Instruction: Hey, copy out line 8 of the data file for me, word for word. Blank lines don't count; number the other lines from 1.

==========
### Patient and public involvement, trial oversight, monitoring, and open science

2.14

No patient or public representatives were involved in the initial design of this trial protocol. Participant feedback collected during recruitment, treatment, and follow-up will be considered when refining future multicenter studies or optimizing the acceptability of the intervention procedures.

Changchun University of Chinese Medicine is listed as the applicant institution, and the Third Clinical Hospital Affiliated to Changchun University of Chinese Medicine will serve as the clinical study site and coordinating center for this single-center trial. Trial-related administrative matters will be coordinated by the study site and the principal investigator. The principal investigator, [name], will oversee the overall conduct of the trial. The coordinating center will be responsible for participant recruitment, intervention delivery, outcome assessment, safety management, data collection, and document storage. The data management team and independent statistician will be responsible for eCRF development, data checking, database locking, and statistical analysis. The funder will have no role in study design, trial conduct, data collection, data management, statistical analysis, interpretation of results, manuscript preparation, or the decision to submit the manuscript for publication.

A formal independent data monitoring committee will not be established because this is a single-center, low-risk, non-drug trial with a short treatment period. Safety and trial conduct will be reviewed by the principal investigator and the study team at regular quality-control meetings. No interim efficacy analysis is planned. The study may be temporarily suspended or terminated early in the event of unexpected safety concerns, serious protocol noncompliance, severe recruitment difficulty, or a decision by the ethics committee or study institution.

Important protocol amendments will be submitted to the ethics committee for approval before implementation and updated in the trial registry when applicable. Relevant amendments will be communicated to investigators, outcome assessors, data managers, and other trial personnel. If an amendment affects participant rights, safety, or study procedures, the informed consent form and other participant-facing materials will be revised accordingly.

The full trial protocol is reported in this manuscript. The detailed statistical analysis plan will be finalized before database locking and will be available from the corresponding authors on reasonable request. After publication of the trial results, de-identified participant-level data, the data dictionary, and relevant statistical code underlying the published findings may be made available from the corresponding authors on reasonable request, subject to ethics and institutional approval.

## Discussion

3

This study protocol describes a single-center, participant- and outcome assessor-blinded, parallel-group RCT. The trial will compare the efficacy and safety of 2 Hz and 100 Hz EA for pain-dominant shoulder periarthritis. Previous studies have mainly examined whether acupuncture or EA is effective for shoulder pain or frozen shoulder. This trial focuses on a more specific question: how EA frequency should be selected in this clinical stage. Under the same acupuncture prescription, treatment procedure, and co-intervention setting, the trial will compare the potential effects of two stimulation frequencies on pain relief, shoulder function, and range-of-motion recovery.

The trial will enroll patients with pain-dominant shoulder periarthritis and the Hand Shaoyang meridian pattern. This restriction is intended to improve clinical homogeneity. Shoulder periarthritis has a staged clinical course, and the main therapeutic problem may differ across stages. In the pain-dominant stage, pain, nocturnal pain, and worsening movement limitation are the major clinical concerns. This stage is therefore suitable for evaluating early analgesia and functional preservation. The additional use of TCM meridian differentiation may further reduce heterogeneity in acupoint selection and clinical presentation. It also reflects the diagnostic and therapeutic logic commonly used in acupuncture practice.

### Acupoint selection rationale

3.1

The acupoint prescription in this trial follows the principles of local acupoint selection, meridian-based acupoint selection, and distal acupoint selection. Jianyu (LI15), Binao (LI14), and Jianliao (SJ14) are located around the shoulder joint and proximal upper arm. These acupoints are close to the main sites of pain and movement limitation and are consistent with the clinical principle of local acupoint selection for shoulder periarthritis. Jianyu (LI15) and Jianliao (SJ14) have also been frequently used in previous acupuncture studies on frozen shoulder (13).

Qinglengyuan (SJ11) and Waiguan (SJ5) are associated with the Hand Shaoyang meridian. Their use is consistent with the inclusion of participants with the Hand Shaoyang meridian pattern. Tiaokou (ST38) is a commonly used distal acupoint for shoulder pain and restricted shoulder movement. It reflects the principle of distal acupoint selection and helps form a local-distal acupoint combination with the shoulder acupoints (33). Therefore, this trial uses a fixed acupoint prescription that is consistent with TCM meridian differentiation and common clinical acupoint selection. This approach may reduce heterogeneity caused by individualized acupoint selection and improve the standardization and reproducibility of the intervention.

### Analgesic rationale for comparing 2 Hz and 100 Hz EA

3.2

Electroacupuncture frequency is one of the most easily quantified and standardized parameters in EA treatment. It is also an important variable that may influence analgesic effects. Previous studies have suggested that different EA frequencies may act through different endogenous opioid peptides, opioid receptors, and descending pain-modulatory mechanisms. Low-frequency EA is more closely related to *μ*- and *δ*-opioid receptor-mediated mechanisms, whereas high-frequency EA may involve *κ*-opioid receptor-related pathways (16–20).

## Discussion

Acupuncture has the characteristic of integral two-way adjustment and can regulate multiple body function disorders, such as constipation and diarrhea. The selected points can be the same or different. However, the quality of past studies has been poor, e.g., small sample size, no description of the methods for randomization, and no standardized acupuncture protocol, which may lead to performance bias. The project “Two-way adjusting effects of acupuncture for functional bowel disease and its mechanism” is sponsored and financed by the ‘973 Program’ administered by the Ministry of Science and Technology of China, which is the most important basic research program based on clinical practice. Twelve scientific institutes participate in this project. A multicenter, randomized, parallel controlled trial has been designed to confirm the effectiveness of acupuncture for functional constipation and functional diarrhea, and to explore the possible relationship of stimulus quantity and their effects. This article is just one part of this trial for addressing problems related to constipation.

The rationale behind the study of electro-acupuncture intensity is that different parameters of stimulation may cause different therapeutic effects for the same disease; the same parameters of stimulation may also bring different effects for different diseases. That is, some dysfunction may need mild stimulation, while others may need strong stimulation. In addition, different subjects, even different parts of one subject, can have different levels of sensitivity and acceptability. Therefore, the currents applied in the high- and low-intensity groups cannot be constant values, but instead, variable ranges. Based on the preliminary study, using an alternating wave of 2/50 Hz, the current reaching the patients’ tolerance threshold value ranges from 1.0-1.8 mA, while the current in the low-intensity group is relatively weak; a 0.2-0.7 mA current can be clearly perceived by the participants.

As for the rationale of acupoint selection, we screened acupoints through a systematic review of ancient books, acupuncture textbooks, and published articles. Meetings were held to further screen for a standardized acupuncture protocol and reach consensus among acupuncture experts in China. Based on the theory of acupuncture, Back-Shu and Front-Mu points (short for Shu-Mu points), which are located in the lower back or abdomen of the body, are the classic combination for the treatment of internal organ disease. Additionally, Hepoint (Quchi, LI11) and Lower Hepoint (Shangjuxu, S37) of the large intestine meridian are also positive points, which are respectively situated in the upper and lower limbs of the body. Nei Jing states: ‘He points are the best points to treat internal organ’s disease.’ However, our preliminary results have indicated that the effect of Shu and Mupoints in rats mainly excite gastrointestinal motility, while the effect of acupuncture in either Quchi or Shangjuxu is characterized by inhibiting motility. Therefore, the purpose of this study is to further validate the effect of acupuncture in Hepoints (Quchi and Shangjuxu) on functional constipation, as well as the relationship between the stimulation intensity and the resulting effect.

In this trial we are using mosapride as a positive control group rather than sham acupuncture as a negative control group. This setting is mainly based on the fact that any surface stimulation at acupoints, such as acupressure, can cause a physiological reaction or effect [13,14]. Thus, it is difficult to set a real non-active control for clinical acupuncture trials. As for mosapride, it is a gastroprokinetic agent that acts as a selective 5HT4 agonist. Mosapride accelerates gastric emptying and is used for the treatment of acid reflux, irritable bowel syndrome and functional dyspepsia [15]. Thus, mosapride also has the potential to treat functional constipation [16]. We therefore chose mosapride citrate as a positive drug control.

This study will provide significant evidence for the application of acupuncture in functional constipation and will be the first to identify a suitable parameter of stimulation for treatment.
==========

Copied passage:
## Discussion